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Code of Professional Ethics in AAT

All members of AAT have to follow the Code of ethics consisting of the "Five Fundamental Principles". To become an AAT member, join the AAT courses at the KBM, which is approved training provider from the AAT to deliver their accounting and finance qualifications.

Membership of the AAT is more than a qualification. AAT is the license, which is well-recognised and has high respect through a broad range of businesses. Suppose anyone wanting to maintain an excellent reputation in providing high-quality training. In that case, there is need for AAT members to have a professional approach which should have evidence in their lives, explains AAT exception in quality training, high standards, and the professionalism of members which is top-notch always. AAT has advantages to its members as an Association and all of AAT members. To help the AAT members uphold these standards and offer the highest levels of professionalism at all times. We have decided to publish the AAT Codes of Professional Ethics. These codes are the set of fundamental ethical principles with supporting guidance.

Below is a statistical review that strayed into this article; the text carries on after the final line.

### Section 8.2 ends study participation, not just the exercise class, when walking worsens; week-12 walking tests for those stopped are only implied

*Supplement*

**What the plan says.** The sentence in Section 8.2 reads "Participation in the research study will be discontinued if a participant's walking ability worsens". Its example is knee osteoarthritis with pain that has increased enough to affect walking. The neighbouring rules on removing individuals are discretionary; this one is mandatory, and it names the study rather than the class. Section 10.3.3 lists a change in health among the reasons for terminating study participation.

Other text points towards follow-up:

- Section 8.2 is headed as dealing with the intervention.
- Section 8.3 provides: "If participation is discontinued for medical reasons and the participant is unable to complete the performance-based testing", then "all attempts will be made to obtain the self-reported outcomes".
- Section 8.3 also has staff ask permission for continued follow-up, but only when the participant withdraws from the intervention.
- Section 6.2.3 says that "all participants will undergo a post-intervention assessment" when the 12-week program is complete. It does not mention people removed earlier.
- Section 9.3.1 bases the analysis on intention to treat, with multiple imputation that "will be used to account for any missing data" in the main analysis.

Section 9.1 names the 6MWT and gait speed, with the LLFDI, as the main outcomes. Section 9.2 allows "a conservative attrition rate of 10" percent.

KBM is happy to explain "AAT Codes of Professional Ethics" through the following aspects:

  • Outline of the Code
  • IFAC Board's Contribution 
  • Five Fundamental Principles

Outline of the Code

The Code summarises the required Standards of Professional Behaviour along with the guidance to assist you to:

  • on the protection of the public interests
  • to maintaining a good reputation of the AAT

It is basing upon the Code of Ethics for "Professional Accountants" possessing licence from the International Ethics Standards Board for Accountants (IESBA). The commencement of the IESBA was on January 1st, 2011. However, this Code has several revisions of the AAT for a full member of IFAC. The mission statement of IFAC given in the constitution is "the worldwide growth and development of an accountancy profession with harmonised standards and of course, provides very high-quality services to the public".

Contribution of IFAC Board